Culturalism

The Power of a Picture

I generally avoid commenting on these outrage stories because we never have adequate information until weeks or months later, at which point everyone has more or less cemented their version of what happened. Looking at the “chilling” video that social media has been circulating, it strikes me as a classic case of self-defense, only mitigated at this junction by public fury. What I’m more interested in is the way media outlets shape narratives using the wonderful tool of pictures.

Some of you will recall how in 2013 the press kept circulating the following picture of Trayvon Martin, making him appear like a little baby who was attacked by an older man:

In reality, a more accurate description of his personality was encompassed by the following images:

Now you might say, what difference does it make? Well, perhaps you failed to notice, but your brain did. The current case has a similar flair to it. Media outlets began by circulating the following picture:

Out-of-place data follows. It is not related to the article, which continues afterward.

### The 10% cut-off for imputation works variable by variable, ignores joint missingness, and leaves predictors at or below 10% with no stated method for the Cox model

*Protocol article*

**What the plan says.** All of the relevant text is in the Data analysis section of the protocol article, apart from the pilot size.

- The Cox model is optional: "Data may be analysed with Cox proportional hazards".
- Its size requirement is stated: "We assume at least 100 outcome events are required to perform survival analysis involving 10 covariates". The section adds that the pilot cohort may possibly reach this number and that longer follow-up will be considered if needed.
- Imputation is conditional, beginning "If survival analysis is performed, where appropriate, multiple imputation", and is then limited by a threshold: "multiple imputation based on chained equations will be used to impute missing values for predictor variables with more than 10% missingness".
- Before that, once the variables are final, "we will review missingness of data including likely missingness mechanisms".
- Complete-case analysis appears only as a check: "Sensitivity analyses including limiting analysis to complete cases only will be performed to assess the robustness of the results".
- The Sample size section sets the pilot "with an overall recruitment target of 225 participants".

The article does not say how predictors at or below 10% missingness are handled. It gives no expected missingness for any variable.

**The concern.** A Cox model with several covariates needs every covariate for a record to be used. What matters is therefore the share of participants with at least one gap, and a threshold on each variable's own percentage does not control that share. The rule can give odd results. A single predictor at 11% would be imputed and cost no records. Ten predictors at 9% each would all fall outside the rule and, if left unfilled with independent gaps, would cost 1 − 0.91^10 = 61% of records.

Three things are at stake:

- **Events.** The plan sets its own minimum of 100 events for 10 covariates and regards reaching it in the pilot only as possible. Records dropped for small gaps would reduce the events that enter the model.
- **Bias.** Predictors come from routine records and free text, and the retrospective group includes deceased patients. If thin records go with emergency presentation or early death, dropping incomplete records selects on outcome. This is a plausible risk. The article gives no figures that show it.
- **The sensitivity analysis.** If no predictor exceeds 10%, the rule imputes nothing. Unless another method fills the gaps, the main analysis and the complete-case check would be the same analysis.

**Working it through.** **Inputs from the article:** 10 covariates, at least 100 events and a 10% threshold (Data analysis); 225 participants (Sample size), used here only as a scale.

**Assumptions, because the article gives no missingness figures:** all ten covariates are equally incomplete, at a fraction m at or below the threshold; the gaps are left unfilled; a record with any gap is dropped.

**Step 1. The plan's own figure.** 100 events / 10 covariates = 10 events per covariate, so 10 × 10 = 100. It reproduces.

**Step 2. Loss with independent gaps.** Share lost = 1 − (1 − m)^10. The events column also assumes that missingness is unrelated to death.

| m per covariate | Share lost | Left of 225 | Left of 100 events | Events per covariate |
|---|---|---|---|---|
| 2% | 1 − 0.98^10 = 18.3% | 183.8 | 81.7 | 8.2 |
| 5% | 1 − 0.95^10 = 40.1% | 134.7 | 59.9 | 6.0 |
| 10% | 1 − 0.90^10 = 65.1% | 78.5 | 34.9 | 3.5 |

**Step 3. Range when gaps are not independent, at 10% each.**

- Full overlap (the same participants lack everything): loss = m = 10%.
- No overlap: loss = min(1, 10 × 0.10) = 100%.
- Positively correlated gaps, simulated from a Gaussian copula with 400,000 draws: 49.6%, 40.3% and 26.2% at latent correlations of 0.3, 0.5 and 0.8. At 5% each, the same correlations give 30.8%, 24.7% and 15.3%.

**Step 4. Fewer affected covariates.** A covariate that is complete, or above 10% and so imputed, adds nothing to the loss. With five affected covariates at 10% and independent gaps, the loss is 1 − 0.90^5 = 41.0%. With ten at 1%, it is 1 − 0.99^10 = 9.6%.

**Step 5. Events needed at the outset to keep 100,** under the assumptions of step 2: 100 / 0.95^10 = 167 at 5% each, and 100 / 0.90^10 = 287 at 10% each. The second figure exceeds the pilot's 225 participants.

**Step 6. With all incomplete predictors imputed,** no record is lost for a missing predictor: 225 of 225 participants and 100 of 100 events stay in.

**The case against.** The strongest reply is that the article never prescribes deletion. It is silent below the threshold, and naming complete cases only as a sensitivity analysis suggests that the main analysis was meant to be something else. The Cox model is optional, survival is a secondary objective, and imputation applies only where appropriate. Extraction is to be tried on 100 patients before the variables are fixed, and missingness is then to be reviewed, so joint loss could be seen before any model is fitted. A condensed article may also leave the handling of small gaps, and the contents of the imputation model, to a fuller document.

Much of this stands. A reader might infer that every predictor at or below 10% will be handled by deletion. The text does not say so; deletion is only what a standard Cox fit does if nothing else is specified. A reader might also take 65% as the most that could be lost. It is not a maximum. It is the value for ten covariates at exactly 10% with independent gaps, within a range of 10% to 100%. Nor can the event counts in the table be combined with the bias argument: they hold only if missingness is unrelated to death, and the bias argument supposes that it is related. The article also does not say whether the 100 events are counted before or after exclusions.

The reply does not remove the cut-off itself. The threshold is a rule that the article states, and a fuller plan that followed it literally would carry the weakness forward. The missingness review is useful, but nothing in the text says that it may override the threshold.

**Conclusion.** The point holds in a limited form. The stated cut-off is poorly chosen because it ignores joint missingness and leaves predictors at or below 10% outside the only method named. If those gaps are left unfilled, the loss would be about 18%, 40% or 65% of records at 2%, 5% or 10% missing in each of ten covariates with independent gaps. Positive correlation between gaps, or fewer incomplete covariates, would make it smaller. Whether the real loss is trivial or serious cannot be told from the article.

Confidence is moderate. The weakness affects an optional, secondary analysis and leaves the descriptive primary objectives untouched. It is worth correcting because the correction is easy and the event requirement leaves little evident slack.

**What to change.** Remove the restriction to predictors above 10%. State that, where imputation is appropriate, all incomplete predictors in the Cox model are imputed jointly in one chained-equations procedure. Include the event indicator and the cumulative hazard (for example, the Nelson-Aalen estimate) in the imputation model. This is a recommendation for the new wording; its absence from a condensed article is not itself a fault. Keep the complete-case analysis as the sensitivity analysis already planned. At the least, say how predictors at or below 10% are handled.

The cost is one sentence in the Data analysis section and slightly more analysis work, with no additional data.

Seems like a real nice guy, who was just victimized by evil people who were jealous of his running ability. A few days later, an even more gratuitously self-anointing picture was introduced:

Wow. He really looks like a perfect angel. Probably a gym teacher or school counselor. What could anyone possible have against him? But then, if we dig deep enough, this version comes out, from a previous arrest:

BIG difference. Again, there will be shilling and cucking about how it doesn’t matter, yet if you notice, the media didn’t trot out any happy, sympathetic pics of the McMichaels:

Are we not Willie Hortoning the McMichaels just to feel better about ourselves? And keep in mind, the flow of outrageous stories about black on black or black on white violence ceases to halt, but this is the only one that seems to matter.